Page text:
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What happens to your crypto when you die?

Fiona Reddan: Gemini survey finds Irish people are the most ‘crypto curious’

Accountant Mark Doyle isn't taking any chances in the event of his untimely demise. He has written out instructions for his wife on where to find his crypto and how to access it.

"If I didn't write it down and tell her, she wouldn't find it," says Doyle, a director with tax firm Doyle Keaney.

It’s a problem that has yet to have any real impact but, given the sharp increase in people converting their euro into bitcoin, litecoin, ethereum, ripple or stellar – to name just a few out of the many currencies out there – it’s likely to become an issue over time.

So the question is then, what happens to your crypto when you die?


Investing craze

There are no figures on how much Irish people have invested in such currencies – the Central Bank says it doesn't have any data on this – but despite the risks, it's clear that such investing continues to grow in popularity.

Last month, the Central Bank issued a warning that “crypto assets are highly risky and speculative and may not be suitable for retail customers”, amid aggressive marketing of such investments.

But despite the risks, demand is growing.

Last year, a survey from the Competition and Consumer Protection Commission (CCPC) found that as many as one in 10 investors hold crypto assets. And this proportion rises to as high as one in four among those aged 25-34.

Meanwhile, a survey from crypto exchange, Gemini, found that Irish people are the most "crypto curious" in the world followed by Germany, Colombia and the UK. The study also identified the average crypto investor in Ireland as a 36 year old who earns between €26,000 and €64,999 annually.

The Irish interest is part of a global phenomenon, which saw the wider cryptocurrency market estimated to be worth about $3 trillion (€2.77 trillion) last November.

But, while investing has undoubtedly become far more mainstream, talking about it is not quite there yet.

"People aren't saying a lot about it, they don't want to admit it in case it goes horribly wrong," says Susan Cosgrove, a solicitor with Cosgrove Gaynard.

This means that, unlike traditional investments, a significant amount of secrecy surrounds crypto investing, which can make it challenging in the event of an untimely death.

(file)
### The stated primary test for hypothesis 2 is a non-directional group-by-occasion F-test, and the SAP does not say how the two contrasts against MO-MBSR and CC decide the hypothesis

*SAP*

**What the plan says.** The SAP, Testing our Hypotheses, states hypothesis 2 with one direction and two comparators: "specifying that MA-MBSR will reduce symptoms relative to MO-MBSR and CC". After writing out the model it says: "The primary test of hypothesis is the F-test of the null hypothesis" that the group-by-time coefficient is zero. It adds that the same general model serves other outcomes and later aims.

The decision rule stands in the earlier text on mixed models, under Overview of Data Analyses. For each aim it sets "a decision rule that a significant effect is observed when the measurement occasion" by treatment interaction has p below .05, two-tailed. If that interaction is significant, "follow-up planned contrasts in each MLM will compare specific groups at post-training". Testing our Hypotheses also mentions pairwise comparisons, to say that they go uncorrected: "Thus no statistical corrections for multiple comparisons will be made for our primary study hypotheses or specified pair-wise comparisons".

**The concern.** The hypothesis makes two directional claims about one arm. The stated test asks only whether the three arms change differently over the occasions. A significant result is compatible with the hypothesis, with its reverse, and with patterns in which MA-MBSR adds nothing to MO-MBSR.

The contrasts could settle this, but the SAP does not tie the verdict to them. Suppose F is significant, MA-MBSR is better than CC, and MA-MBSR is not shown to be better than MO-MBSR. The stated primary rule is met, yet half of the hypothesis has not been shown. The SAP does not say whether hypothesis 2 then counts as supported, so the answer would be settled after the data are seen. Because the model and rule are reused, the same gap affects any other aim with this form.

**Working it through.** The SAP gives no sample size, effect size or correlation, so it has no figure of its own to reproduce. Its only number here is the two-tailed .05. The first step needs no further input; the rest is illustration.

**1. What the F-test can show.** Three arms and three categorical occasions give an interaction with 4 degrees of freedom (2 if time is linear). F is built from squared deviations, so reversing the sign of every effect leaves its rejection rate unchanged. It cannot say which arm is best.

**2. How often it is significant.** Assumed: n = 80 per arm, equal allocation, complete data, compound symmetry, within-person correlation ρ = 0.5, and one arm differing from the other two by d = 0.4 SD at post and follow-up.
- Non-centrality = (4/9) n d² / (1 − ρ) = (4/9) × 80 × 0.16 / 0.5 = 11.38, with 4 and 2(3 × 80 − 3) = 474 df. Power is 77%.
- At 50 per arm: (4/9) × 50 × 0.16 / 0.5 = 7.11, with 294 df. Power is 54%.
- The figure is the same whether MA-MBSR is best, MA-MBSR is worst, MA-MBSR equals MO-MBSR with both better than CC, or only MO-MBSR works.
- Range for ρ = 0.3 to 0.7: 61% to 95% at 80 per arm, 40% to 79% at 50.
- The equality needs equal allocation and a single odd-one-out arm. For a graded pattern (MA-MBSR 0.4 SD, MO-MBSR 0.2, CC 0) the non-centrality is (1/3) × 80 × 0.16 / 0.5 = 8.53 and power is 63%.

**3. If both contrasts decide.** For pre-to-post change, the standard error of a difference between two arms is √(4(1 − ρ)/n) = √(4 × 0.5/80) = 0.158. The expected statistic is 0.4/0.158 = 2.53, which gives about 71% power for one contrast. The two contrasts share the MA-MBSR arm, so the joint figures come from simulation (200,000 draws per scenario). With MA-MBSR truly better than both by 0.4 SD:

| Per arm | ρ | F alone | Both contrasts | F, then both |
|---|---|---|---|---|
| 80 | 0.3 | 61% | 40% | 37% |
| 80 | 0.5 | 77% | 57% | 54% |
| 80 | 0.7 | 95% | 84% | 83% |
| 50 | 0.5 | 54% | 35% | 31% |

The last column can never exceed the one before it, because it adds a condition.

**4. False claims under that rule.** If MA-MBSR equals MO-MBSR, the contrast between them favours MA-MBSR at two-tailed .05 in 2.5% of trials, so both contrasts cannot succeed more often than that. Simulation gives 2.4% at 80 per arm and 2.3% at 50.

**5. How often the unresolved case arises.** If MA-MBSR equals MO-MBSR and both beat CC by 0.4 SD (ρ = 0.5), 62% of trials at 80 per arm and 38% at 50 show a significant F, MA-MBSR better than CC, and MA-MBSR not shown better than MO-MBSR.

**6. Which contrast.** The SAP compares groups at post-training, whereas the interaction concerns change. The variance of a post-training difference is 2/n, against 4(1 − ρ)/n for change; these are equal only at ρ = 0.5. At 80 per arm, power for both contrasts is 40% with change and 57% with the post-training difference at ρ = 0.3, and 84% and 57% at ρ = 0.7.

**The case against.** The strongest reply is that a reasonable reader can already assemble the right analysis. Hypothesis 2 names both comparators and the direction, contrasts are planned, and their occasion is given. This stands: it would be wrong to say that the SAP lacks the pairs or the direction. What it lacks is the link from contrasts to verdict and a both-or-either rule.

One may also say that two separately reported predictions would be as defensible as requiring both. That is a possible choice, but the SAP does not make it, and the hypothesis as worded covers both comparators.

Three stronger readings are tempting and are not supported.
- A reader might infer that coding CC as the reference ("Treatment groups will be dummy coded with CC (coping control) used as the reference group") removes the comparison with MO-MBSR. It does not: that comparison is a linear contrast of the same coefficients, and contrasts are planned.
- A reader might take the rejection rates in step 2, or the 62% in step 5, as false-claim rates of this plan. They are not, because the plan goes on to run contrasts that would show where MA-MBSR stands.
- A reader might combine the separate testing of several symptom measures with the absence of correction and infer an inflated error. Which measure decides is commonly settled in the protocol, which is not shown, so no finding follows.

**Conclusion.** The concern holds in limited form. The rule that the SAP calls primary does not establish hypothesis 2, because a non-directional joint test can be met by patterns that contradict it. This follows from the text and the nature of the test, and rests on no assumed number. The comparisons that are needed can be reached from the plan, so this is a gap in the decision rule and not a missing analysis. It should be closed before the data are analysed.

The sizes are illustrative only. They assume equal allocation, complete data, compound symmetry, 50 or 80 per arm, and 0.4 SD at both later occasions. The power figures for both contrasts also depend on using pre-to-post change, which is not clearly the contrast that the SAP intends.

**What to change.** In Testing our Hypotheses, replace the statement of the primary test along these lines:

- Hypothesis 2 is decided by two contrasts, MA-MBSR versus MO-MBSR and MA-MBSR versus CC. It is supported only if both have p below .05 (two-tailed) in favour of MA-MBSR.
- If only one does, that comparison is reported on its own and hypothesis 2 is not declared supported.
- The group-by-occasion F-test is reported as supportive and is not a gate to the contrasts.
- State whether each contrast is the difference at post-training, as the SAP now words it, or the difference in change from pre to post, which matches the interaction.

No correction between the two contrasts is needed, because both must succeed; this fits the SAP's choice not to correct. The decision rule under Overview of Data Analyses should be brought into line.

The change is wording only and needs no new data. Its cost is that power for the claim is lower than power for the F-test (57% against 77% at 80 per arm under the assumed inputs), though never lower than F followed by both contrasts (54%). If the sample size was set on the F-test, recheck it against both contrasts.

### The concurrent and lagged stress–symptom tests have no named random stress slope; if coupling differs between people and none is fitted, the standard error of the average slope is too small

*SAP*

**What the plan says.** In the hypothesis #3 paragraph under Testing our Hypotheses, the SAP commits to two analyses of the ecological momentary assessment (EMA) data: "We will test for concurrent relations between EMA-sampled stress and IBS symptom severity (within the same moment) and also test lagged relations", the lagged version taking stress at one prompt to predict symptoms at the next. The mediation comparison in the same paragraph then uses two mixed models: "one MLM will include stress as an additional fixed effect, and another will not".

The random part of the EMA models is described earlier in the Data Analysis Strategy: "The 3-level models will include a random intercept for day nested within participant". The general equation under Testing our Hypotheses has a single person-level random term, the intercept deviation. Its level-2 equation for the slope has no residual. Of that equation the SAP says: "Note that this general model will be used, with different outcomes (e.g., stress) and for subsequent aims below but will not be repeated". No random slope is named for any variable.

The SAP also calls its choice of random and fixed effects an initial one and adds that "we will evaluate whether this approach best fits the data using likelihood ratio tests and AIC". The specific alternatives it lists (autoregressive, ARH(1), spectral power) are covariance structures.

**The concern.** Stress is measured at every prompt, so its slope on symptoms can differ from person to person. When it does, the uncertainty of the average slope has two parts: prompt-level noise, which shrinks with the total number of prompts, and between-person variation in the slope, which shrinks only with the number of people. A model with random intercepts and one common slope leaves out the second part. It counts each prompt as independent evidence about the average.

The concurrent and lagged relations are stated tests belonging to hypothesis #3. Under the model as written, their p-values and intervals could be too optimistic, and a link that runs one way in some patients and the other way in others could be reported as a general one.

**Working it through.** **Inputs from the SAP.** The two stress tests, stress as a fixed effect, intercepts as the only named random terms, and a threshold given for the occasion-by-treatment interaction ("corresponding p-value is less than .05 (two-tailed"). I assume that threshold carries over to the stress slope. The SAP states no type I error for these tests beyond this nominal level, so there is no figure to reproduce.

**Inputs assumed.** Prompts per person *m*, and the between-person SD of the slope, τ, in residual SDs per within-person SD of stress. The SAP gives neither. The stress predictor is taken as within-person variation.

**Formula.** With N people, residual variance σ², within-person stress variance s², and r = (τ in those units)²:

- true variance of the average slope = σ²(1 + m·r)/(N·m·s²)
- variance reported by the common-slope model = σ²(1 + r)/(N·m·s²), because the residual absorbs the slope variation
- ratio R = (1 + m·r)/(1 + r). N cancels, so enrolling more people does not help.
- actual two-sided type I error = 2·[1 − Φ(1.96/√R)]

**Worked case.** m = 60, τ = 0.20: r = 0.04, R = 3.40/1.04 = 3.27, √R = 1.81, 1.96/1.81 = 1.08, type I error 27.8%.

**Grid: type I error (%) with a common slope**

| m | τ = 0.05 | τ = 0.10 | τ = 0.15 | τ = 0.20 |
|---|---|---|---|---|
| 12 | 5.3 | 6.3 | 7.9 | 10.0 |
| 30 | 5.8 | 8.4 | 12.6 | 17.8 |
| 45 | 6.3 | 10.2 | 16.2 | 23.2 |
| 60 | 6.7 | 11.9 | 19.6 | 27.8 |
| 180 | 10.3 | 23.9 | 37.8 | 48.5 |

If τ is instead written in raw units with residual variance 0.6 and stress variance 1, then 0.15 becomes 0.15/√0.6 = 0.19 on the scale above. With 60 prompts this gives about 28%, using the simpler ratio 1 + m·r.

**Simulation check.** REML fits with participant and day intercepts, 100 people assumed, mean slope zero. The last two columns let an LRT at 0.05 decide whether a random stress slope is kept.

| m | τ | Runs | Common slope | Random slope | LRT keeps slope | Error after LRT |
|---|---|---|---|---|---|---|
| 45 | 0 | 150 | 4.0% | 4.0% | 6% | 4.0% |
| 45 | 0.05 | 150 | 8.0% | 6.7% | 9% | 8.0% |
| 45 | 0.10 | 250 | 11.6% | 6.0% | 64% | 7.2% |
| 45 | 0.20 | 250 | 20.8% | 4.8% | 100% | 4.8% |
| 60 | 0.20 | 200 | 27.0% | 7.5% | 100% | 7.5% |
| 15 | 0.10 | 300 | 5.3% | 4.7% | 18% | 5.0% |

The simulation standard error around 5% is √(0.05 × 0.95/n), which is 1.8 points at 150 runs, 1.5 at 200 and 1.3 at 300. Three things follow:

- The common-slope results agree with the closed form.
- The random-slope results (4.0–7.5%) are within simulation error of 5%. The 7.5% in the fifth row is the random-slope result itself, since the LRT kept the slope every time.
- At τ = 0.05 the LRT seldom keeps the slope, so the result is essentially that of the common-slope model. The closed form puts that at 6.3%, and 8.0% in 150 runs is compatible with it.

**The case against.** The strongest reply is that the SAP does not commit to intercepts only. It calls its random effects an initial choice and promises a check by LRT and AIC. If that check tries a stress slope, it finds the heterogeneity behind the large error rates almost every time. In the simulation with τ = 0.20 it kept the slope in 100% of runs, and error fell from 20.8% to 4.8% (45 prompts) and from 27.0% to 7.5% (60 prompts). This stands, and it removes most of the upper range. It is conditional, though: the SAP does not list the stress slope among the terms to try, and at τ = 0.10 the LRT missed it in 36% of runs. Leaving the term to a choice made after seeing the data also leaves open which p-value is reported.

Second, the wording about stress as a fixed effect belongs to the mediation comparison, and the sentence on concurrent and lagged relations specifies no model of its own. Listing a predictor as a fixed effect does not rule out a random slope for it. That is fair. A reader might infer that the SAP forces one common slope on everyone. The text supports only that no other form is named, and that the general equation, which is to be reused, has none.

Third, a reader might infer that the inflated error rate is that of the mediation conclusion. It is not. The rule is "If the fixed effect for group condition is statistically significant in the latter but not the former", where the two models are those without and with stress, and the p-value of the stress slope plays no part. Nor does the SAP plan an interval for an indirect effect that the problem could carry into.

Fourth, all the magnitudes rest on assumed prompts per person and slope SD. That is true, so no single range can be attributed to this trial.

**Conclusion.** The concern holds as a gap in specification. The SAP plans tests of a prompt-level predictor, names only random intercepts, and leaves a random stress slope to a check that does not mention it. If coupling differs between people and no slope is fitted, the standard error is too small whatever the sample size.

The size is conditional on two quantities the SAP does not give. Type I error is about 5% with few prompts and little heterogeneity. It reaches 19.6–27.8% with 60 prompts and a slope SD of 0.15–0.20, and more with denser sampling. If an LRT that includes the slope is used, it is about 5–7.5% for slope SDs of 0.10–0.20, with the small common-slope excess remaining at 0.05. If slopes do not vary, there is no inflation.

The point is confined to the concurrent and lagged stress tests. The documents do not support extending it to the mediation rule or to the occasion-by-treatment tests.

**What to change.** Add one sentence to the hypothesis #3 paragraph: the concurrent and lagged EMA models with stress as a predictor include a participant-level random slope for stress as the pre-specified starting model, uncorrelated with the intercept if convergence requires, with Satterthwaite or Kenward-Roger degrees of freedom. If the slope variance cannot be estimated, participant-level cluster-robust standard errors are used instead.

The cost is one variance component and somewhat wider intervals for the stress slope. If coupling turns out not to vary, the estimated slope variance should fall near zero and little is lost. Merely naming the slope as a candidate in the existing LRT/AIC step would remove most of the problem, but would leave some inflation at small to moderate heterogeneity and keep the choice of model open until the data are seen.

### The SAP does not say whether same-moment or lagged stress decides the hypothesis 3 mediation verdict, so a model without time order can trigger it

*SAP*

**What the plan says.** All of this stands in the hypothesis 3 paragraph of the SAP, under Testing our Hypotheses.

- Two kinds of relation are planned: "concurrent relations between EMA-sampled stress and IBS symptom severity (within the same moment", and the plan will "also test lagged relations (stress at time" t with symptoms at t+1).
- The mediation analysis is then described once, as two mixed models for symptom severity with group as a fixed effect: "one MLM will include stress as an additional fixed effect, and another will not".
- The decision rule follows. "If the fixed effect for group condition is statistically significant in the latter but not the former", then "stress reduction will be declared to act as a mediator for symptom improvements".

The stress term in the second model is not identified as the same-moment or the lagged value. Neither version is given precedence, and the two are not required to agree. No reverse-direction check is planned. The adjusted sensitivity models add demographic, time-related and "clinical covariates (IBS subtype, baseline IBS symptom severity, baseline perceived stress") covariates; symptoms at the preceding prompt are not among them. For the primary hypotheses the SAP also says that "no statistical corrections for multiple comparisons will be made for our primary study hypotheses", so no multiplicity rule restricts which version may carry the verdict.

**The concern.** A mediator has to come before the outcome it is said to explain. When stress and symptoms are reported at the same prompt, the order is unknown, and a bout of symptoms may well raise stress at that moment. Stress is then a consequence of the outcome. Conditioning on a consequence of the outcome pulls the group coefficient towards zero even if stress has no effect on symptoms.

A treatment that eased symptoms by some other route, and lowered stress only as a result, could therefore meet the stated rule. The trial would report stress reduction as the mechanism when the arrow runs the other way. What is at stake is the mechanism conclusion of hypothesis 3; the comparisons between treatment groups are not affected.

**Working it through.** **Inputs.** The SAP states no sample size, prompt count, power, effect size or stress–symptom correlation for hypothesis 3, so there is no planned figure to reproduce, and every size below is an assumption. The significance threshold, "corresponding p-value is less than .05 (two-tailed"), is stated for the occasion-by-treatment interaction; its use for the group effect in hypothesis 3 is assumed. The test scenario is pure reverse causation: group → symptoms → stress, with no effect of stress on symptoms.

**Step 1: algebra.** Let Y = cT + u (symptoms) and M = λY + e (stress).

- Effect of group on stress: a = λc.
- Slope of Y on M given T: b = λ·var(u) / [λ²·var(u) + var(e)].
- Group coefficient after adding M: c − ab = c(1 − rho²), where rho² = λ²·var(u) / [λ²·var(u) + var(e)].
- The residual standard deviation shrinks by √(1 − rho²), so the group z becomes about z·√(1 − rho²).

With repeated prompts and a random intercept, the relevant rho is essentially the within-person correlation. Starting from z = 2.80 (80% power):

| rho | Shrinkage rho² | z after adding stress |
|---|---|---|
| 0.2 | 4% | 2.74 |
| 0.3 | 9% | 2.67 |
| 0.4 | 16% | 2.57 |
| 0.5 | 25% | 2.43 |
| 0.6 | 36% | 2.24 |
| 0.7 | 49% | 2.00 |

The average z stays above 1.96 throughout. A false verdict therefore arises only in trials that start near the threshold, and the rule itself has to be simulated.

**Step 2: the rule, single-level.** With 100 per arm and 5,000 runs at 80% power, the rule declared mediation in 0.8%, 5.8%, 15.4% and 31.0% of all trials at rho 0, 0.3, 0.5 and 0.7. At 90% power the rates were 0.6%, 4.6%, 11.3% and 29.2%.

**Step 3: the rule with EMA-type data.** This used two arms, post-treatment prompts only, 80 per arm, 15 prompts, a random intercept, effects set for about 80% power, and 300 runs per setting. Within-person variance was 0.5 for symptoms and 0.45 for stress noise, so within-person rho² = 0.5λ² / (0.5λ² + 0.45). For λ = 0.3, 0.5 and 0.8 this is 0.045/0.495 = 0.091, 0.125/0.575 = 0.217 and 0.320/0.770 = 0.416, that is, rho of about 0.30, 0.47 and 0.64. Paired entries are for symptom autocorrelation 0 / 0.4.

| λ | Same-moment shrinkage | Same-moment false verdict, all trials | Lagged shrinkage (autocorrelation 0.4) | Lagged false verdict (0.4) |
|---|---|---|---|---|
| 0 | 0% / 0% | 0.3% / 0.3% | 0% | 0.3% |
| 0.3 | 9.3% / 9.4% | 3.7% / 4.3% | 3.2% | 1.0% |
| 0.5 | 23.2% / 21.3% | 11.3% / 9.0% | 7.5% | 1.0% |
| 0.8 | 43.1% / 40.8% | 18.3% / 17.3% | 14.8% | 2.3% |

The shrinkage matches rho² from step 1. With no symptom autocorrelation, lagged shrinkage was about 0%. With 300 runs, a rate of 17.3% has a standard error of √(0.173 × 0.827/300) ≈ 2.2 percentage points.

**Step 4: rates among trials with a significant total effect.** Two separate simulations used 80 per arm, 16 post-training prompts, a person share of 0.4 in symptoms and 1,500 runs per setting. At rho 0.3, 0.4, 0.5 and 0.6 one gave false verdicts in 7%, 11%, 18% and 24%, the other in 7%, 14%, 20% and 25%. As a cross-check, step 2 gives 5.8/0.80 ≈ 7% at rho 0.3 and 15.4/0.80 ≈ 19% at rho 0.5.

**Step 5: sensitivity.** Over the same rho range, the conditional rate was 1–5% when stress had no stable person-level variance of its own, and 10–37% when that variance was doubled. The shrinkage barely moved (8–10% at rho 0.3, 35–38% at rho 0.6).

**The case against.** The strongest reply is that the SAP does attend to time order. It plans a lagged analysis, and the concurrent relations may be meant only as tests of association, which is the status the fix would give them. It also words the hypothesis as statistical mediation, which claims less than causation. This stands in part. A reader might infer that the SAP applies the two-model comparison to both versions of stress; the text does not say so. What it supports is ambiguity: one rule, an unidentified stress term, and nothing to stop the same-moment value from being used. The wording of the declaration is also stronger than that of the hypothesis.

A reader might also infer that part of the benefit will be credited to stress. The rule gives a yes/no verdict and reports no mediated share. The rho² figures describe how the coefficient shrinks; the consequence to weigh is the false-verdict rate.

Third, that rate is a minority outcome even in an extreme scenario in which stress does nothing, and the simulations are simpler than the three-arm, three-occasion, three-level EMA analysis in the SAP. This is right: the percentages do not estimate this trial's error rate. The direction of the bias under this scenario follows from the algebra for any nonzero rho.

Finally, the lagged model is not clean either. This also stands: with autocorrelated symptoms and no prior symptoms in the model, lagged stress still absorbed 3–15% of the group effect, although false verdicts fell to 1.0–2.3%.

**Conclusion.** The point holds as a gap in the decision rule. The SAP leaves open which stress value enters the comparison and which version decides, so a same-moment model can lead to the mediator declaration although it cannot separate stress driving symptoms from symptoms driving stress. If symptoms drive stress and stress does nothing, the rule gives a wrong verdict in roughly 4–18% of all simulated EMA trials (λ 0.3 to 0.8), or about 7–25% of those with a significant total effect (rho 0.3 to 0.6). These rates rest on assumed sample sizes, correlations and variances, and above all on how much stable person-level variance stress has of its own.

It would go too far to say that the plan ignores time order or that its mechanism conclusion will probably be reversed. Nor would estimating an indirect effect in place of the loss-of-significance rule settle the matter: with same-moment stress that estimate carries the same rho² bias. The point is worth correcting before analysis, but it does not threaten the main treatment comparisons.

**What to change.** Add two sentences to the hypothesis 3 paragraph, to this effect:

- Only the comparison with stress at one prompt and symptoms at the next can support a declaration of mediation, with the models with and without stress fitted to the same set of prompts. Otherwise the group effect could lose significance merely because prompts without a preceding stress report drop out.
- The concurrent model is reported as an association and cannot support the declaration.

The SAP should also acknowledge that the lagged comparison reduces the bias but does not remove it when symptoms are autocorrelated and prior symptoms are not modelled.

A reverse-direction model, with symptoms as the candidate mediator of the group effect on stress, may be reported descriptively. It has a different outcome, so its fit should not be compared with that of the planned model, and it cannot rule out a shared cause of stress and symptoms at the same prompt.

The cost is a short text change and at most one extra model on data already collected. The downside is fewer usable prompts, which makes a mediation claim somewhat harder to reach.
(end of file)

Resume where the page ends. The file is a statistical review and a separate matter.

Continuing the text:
Typically, when someone dies, an executor will take control of the assets under either the terms of the will, or an administrator under intestacy, and distribute them.

One of their first jobs is to gather details of assets and debts. With crypto, however, it’s an entirely different scenario, as no one might even realise that the deceased had crypto assets.

“There is a whole host of issues to do with the executor being aware of crypto [the deceased holds],” says Doyle. Firstly, many people simply won’t be aware that a person holds crypto – or the extent of their holdings.

“There is a big element of secrecy to it,” says Doyle. And even if they do know about it, do they know where it’s being held?

As Doyle notes, it’s not a case of just writing to a bank and asking if the deceased had any accounts with them; the myriad platforms that exist for holding crypto can make this virtually impossible.

Moreover, there is no central ownership register for crypto. Cryptocurrencies are decentralised, which means that they weren’t issued by a central bank or authority. This can make it impossible for a deceased person’s estate to access their holdings when they die.

When crypto is held on an exchange, there may be a method to contact the exchange and inform them of the death “just like you would with a bank”, says Cosgrove.

Coinbase, for example, says it has created a process to transfer the assets to someone who inherits or otherwise becomes the owner of a deceased family member’s Coinbase account “in the easiest manner possible”. Like a bank, it will look for a death certificate and a copy of a will, among other documents.

If the holdings are with a platform such as Revolut, then issues may not arise.

However, the challenge with crypto is that those with substantial holdings tend not to keep it on an exchange (if it’s connected to the internet, it’s known as “hot” storage) for fear of being hacked. Those “savvy enough”, says Cosgrove, tend to hold it in an offline code wallet known as “cold storage”.